The Oil Show 12 November 2011–19 February 2012 Hartware MedienKunstVerein (HMKV) at Dortmunder U Dortmund, Germany With works by: Ursula Biemann (CH) Christian von Borries (DE) Mark Boulos (US/NL) Heath Bunting (UK) Bureau d'Etudes (FR) The Center for Land Use Interpretation (US) Chto Delat? (RU) Carl Michael von Hausswolff & Thomas Nordanstad (SE) Werner Herzog (DE) Mark Lombardi (US) Michael Mandiberg (US) George Osodi (NG) Natascha Sadr Haghighian (IR/DE) UBERMORGEN.COM (AT/CH) and others

Curated by: Dr. Inke Arns Download catalog here

In The Oil Show the HMKV has gathered 15 contemporary artists whose work addresses the geopolitical, social and ecological consequences of our dependence on crude oil. Their attention focuses on regions such as the Niger Delta, whose natural resources have been ruthlessly exploited for several decades—a fact which is hardly ever discussed publicly in the developed countries. Straddling art and scientific research, the interdisciplinary approach that characterizes their work aims to raise the public's awareness of the increasingly complexity of global economic interests.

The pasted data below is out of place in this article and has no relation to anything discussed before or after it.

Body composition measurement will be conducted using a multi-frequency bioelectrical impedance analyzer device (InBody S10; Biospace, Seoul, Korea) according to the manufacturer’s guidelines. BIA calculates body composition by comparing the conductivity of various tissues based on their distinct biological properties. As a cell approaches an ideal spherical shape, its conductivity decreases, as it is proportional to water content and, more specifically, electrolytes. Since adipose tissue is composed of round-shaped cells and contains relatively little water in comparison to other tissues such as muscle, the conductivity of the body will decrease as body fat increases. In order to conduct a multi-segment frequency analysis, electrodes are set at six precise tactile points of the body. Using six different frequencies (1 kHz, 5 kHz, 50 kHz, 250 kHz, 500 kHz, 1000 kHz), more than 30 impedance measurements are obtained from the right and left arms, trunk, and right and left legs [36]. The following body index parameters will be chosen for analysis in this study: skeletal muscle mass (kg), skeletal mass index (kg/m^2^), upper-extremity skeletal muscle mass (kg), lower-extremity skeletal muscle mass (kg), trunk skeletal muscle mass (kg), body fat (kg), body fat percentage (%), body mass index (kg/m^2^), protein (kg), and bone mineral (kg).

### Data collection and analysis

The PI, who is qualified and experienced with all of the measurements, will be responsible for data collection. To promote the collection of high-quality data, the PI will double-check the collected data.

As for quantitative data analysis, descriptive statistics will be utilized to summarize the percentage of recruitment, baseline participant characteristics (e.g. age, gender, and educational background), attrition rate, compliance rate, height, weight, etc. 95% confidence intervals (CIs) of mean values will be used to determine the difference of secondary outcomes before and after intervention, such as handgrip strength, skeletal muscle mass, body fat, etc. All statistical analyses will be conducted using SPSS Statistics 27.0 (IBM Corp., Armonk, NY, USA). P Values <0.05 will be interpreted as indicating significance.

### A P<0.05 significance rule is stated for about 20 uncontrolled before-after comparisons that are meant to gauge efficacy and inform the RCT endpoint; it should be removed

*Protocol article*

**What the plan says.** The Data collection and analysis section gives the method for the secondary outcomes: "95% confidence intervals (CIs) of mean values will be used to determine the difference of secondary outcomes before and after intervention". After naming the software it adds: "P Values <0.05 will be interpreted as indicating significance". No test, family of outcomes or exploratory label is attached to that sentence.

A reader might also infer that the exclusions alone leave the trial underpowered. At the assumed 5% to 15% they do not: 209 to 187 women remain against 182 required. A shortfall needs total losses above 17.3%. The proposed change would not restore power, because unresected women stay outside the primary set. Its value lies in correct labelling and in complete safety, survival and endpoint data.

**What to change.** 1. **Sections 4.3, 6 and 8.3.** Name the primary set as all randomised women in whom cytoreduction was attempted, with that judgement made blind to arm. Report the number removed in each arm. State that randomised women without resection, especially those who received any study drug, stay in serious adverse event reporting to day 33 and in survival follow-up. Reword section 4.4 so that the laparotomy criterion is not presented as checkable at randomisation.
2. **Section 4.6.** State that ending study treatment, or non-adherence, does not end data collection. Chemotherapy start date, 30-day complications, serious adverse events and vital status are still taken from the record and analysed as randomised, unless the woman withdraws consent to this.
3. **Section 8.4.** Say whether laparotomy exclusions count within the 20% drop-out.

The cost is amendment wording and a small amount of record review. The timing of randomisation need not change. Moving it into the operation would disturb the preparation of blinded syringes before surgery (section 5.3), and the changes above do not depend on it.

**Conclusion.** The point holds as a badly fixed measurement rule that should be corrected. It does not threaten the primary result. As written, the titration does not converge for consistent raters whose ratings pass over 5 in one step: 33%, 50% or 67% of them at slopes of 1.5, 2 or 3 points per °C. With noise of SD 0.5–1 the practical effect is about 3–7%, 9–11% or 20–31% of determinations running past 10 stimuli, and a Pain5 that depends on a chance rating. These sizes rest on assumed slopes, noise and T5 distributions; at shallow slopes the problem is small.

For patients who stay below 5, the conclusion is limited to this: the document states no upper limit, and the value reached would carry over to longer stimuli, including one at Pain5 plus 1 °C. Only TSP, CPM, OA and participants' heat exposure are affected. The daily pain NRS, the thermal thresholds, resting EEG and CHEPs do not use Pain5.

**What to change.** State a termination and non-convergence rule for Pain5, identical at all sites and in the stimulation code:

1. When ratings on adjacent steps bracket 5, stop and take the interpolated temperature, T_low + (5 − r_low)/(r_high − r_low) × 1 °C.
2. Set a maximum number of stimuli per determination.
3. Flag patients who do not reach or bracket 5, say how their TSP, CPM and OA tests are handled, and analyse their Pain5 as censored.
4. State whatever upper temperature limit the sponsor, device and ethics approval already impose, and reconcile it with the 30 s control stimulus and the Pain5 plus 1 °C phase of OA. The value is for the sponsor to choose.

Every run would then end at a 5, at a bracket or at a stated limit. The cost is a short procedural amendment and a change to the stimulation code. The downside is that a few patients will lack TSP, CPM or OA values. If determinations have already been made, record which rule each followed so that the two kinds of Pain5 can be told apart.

The installations, videos, photographs, murals, computer games and films in this exhibition evidence that Western societies are going to great lengths to conceal the inconvenient facts on which their centuries-old hegemony is founded, aiming to strengthen our complacent belief in an unrestricted, consumer-driven market economy—fuelled by non renewable fossil resources—as an everlasting, self-stabilizing model of growth. But appearances are deceptive, as recent research suggests that the maximum rate of global petroleum extraction, which scientists refer to as 'Peak Oil', was reached around 2006. Despite the conspicuous optimism put on by the PR departments of billion-dollar global oil companies in light of promising oil reserves (for instance in the Arctic), it is an undisputed fact that the global community urgently needs to address the growing problems caused by rising demands for energy and natural resources on the one hand and the decline of available fossil resources on the other hand. With great artistic sensibility, the works in The Oil Show ask questions which are largely shunned by the dominant Western media.